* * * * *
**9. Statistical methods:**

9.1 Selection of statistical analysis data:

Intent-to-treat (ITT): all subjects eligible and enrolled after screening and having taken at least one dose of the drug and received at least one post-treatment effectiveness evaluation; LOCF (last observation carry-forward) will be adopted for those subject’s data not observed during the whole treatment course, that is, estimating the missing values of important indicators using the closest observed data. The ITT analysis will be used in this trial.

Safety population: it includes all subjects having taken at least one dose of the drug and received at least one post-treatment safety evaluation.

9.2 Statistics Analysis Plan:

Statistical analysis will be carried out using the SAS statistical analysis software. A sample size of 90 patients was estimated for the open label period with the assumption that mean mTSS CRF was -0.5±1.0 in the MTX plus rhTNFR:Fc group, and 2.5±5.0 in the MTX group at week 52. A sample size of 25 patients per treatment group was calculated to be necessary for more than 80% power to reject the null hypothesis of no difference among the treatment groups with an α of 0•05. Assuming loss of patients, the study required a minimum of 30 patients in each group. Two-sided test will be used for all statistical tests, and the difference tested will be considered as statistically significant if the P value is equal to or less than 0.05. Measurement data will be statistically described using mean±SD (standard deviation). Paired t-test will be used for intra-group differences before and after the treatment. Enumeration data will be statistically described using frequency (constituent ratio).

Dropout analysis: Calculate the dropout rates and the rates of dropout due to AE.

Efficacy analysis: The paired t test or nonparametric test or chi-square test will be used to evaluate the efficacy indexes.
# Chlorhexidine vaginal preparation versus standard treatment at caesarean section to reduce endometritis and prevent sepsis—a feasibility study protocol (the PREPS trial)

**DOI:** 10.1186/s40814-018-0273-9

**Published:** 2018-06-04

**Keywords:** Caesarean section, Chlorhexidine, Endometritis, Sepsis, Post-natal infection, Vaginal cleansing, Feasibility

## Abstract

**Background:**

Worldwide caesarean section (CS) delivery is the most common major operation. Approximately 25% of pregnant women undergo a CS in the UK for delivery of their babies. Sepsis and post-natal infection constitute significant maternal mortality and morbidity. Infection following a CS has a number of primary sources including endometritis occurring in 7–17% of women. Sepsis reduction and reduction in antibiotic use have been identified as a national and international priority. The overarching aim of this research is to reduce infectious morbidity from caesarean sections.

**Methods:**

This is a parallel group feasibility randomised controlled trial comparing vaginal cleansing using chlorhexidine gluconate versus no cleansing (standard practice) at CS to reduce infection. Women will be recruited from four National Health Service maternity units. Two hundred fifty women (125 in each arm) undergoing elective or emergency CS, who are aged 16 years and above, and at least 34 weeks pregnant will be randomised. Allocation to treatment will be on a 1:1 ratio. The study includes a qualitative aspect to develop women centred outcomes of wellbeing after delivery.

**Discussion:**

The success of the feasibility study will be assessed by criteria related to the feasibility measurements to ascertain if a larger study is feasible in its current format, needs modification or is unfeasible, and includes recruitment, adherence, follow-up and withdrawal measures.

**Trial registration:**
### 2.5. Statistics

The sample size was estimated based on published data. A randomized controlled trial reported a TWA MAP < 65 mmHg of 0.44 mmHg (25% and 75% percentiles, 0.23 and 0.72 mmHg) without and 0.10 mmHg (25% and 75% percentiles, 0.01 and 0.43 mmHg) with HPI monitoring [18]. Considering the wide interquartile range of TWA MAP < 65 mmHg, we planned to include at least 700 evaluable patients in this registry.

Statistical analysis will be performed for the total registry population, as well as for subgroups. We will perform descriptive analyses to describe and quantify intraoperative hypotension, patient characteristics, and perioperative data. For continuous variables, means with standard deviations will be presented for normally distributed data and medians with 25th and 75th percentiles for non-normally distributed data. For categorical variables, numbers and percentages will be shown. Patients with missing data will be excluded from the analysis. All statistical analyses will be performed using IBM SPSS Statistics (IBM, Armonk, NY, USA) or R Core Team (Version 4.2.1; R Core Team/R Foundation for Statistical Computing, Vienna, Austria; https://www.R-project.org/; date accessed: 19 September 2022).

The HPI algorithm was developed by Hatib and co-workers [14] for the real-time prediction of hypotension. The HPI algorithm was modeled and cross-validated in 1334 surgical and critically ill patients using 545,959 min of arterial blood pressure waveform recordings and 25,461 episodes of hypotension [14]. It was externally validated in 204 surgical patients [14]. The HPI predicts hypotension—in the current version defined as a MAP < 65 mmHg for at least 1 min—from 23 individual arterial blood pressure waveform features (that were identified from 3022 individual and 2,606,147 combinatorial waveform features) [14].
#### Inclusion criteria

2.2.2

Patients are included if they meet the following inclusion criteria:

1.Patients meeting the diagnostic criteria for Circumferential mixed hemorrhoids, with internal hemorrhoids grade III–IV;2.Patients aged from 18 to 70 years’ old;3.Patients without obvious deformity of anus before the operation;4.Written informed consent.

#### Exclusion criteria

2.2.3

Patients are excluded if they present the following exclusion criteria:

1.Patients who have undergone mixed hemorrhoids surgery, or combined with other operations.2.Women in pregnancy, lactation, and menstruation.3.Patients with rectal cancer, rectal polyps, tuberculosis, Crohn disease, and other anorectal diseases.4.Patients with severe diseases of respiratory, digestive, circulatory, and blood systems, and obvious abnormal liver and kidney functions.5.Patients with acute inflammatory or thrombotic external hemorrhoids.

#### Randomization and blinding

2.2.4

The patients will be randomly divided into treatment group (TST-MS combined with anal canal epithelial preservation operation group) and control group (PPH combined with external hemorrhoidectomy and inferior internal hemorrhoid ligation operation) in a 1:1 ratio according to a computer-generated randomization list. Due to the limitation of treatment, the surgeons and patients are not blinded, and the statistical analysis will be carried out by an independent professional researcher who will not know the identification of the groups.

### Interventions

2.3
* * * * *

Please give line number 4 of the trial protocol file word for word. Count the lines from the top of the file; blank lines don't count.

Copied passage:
Safety population: it includes all subjects having taken at least one dose of the drug and received at least one post-treatment safety evaluation.